Med Well: 145-150F
Well Done: 150-155F
There are many options for some delicious pork! Bacon, pork chops, steaks, ham, tenderloins, ribs, ground pork patties, sausages, and kabobs. Are you now hungry too?
When marinating pork you treat it like beef and have the pork completely covered with the marinade while soaking for up to 12 hours or more for best results. The temp range will help you know when the pork is done but it should also help to know that when you cut into a piece of pork the juices that run should either be clear or a faint pink. Try to avoid freezing as it will quickly dry out pork; however, if you must do so in a moisture protected method which does not include a Ziploc bag or parchment paper.
Some of the best cuts of pork are the loin or leg because they contain less fat. If you desire to cut off the excess fat from the meat, it is best to do so prior to cooking it.
Like all meat, if you overcook pork it will also become dry and tough to the point no one will want to eat it unless they smother it in a sauce. Some popular methods of cooking include: pan-frying, sauteing, grilling, broiling, baking, roasting, braising, stewing, and poaching. A good tip for helping keep moisture in pork is to coat it with vegetable oil prior to cooking it which also helps seasonings and herbs stick to it.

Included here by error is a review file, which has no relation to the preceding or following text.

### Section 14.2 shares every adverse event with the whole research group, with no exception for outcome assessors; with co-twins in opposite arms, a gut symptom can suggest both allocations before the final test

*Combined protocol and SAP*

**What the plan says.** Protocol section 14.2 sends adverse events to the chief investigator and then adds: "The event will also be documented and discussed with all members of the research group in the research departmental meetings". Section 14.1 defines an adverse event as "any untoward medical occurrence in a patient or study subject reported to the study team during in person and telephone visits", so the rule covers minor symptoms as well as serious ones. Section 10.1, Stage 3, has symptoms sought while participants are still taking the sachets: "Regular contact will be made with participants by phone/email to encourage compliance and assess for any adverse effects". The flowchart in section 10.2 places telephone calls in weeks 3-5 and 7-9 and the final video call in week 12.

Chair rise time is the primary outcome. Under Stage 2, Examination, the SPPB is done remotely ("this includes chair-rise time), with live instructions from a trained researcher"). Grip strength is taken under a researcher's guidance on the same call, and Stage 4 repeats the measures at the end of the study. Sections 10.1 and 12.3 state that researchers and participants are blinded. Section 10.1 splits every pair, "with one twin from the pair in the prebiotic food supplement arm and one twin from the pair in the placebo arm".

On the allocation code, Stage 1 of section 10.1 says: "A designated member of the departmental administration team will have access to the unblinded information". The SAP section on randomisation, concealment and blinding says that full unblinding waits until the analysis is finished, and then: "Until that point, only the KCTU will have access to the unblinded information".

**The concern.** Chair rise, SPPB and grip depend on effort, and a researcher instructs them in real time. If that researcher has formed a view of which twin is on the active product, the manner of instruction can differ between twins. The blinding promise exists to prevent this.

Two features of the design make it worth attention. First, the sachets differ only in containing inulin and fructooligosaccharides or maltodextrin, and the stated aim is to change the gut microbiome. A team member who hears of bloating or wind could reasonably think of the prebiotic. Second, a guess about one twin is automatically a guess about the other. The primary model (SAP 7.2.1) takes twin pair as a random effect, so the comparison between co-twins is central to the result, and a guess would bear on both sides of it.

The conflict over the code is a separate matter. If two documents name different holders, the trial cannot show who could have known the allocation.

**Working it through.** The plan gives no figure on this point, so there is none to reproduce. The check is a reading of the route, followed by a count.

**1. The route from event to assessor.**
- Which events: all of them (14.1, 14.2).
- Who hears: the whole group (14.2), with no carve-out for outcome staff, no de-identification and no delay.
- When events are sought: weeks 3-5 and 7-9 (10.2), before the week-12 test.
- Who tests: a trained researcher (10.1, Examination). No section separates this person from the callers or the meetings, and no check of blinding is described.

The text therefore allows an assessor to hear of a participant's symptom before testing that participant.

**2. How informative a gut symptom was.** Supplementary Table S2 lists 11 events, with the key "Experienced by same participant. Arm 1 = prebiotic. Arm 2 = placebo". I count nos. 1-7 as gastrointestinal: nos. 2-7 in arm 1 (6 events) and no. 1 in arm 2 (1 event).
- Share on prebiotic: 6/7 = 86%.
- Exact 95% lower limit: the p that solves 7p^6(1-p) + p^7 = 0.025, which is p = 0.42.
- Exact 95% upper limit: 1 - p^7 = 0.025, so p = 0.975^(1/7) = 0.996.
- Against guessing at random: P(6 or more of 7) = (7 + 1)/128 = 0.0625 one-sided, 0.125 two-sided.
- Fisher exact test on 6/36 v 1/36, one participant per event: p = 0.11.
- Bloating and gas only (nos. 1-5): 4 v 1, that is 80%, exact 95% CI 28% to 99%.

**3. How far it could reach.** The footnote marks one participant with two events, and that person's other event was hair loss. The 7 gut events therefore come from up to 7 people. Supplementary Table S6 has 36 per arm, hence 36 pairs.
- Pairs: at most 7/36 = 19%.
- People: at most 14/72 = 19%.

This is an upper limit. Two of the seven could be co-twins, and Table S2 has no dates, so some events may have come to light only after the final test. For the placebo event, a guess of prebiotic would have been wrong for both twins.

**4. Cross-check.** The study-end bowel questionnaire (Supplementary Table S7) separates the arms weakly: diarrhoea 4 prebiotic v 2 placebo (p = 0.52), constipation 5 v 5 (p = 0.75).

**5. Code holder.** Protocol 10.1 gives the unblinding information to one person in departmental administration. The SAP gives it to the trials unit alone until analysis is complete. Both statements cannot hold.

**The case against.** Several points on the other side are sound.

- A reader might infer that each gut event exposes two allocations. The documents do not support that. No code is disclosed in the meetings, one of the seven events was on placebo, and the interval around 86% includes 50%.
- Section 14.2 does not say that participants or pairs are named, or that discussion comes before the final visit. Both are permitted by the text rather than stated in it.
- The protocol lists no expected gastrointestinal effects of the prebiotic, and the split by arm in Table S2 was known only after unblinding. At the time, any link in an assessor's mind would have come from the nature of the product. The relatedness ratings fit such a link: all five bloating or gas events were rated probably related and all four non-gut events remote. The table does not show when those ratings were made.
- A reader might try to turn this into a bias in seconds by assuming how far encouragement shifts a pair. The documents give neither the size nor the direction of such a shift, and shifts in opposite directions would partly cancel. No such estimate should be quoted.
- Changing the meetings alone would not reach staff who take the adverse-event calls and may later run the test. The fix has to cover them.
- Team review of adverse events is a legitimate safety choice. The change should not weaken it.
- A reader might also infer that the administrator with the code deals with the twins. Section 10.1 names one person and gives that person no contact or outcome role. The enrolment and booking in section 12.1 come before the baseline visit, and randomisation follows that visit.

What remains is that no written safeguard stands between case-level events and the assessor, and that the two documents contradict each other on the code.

Love being on the grill? Try to cook the next round of pork out on a Himalayan salt block! Something tells me that you will love it, I know I do.
Fish for Everyone
First and foremost, never thaw your fish in the sink or with hot water! It will grow bacteria quickly and no one wants to eat that. Allow the fish to thaw in the fridge over a longer period of time prior to cooking.
A major benefit in cooking fish is the pure vast of cooking options including baking, steaming, frying, grilling, broiling, or slow cooking. However, fish can be easily overcooked resulting in dry tasteless fish. This is why cooking fish is not based on the internal temperature of the fish but on the cooking temp, weight or thickness of the fish, and correlated to the appropriate amount of cooking time.